President Donald Trump meant what he said when he stated there were “very fine people on both sides” after a 2017 white supremacist rally in Charlottesville, Virginia, Rep. James Clyburn said in a television appearance Sunday.
“I think he’s expressing what’s in his heart,” the South Carolina Democrat said on ABC’s “This Week.”
As the House majority whip, Clyburn serves as the highest-ranking African American leader in the House.
The president defended the “both sides” statement in a gaggle with reporters outside the White House Friday by pivoting to the statue of Confederate commander Robert E. Lee in Charlottesville’s Lee Park.
“And if you look at what I said, you will see that that question was answered perfectly. And I was talking about people that went because they felt very strongly about the monument to Robert E. Lee, a great general, whether you like it or not he was one of the great generals,” Trump said.
In Trump’s original statement to reporters after the 2017 Unite the Right rally — which resulted in the death of counter-protester Heather Heyer — Trump stated: “Excuse me, they didn’t put themselves down as neo-Nazis, and you had some very bad people in that group. But you also had people that were very fine people on both sides. … You had people in that group that were there to protest the taking down of, to them, a very, very important statue and the renaming of a park from Robert E. Lee to another name.”
Clyburn criticized Trump’s lauding of Lee as “one of the great generals.” Lee was a slave owner and led an insurrection to protect slavery, Clyburn pointed out.
“The fact of the matter is, Robert E. Lee was a great tactician, not a great person. Robert E. Lee was a slave owner and a brutal slave master,” Clyburn said. “Thankfully, he lost that war and I find it kind of interesting the president is now glorifying a loser. He always said that he hated losers. Robert E. Lee was a loser.”
Lee himself rejected tributes to the Confederacy in his twilight years, Clyburn said.
“And even if you could get beyond that at the end of the Civil War,” he continued, “Robert E. Lee asked all of his comrades to lay down their guns and to furl those Confederate flags, and if my memory serves and put them in your attics, so if the president is going to glorify Robert E. Lee, let’s at least be consistent about it.”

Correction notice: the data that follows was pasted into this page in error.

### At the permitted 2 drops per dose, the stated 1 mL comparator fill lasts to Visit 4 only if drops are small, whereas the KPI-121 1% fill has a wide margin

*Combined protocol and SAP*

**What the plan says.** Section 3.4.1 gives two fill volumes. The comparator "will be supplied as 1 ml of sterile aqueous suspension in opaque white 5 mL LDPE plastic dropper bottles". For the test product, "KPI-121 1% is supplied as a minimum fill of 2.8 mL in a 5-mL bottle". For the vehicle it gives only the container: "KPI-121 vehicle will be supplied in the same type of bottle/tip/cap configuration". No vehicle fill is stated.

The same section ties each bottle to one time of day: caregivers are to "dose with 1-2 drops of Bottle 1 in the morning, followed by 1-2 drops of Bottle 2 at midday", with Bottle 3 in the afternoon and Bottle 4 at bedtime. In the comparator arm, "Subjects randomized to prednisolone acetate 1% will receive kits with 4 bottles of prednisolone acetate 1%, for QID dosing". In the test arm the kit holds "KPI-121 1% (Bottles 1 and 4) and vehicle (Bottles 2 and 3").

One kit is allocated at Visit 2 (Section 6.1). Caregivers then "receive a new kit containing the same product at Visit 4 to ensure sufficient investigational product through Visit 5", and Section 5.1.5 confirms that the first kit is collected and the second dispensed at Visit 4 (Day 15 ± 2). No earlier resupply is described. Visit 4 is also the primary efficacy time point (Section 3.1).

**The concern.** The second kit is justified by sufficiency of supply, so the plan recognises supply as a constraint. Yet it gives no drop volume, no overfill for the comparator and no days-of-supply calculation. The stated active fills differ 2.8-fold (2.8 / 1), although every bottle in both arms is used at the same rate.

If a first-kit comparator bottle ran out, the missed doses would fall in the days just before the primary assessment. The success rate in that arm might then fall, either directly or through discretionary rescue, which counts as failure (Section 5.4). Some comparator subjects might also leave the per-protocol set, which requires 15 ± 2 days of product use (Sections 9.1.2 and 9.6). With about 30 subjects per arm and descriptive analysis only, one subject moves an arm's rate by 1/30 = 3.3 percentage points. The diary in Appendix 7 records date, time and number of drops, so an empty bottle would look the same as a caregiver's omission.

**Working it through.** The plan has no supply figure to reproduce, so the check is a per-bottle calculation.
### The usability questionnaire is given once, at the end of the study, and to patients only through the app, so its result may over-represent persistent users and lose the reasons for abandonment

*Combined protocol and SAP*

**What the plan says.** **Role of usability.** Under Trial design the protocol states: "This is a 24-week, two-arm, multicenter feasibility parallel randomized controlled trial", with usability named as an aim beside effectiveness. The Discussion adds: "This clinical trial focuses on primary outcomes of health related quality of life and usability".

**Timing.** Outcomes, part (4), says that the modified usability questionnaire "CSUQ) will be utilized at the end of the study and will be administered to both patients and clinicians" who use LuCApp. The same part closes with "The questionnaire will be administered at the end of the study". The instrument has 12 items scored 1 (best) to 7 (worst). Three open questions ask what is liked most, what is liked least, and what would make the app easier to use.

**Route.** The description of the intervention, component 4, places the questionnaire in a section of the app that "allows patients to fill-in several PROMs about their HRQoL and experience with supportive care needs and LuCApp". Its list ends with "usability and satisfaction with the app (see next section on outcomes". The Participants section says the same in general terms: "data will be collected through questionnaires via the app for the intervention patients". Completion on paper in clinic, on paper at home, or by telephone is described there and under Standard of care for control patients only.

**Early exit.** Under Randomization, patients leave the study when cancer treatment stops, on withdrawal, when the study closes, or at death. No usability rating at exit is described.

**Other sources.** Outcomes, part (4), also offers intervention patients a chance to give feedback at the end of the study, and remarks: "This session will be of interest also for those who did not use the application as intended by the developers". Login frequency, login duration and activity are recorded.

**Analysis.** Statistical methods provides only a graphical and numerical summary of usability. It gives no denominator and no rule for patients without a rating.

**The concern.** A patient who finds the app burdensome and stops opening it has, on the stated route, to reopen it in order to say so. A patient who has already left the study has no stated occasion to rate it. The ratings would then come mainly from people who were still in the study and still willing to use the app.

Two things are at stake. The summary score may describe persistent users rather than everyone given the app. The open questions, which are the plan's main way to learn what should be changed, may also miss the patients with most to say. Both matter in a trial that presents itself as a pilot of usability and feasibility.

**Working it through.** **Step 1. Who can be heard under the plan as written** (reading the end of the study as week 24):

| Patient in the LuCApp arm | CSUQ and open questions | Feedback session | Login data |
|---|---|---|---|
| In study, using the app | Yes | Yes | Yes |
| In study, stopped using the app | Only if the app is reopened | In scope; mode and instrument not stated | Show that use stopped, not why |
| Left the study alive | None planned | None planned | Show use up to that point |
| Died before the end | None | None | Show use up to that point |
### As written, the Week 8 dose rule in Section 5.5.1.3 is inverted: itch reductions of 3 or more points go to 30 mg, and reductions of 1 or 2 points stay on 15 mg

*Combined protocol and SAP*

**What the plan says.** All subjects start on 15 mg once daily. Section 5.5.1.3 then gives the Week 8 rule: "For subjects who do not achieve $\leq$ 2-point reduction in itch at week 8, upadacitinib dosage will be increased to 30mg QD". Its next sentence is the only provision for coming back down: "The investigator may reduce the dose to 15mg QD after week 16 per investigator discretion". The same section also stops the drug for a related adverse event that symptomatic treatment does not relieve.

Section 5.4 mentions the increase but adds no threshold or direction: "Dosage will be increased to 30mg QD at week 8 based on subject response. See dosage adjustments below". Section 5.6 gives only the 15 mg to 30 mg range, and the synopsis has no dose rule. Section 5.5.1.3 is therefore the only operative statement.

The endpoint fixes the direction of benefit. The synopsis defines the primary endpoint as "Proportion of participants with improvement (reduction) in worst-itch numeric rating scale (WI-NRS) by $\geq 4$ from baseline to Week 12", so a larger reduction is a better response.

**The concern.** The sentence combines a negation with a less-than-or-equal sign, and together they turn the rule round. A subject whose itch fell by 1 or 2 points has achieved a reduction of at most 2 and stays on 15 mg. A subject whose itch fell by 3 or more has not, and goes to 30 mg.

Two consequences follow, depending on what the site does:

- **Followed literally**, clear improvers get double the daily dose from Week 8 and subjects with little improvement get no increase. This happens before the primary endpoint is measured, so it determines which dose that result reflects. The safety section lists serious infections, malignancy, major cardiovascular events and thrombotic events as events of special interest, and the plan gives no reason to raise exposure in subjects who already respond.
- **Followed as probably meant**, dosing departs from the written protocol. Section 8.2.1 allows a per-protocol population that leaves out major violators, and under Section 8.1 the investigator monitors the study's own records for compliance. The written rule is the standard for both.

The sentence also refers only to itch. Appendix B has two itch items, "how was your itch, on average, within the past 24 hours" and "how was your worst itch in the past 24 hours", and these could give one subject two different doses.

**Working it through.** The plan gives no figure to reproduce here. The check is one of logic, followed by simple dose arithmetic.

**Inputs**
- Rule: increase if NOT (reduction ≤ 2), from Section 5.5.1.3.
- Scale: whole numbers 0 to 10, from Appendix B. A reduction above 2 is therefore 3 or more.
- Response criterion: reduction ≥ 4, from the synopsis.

Lee opposed Civil War monuments, saying “I think it wiser moreover not to keep open the sores of war, but to follow the examples of those nations who endeavoured to obliterate the marks of civil strife and to commit to oblivion the feelings it engendered,” according to Lee biographer Jonathan Horn.
Clyburn represents the 6th District in Eastern South Carolina, including Charleston. A white supremacist shot and killed nine people in Charleston’s Emanuel AME Church in 2015.
Clyburn used the television appearance to advocate for H.R. 1112, which would strengthen background checks for firearms transfers.
“I happen to represent Charleston, and I have been a proponent of H.R. 1112, because we believe that a climate that has existed in this country over the last several years that glorifies guns in such a way that people feel emboldened to use them to settle whatever grief they may have.
You know, those nine souls at Emanuel AME Church in Charleston are on my mind daily. I think about them. I spoke at one of those funerals. And so I am very concerned that we do not start some discussions and take some actions that will deglorify guns and that we cool our hate speech.”